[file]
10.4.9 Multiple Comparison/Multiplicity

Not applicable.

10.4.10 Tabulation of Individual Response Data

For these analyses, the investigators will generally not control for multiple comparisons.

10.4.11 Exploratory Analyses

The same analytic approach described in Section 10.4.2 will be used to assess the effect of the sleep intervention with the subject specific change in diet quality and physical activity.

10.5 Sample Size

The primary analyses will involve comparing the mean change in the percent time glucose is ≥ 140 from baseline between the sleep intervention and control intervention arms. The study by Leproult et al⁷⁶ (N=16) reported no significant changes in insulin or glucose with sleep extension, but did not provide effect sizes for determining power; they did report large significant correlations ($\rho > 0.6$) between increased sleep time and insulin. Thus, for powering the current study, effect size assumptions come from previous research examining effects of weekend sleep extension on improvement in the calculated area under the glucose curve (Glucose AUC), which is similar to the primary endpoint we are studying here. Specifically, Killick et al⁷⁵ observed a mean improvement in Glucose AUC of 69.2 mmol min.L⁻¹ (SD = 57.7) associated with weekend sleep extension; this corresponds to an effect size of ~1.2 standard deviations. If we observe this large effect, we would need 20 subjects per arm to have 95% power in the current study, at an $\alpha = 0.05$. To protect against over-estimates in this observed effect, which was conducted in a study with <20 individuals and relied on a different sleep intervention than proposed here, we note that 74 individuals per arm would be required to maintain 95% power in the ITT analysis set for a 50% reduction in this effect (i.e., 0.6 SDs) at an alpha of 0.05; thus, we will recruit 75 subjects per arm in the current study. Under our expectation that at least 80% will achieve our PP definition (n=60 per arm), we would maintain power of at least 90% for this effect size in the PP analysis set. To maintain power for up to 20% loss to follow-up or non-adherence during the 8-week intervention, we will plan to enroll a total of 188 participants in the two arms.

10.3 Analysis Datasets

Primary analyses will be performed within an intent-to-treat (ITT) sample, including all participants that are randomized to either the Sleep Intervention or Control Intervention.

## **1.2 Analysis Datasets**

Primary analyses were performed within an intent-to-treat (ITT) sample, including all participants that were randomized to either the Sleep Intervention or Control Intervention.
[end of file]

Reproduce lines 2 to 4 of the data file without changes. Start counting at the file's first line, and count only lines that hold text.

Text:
Not applicable.

10.4.10 Tabulation of Individual Response Data

For these analyses, the investigators will generally not control for multiple comparisons.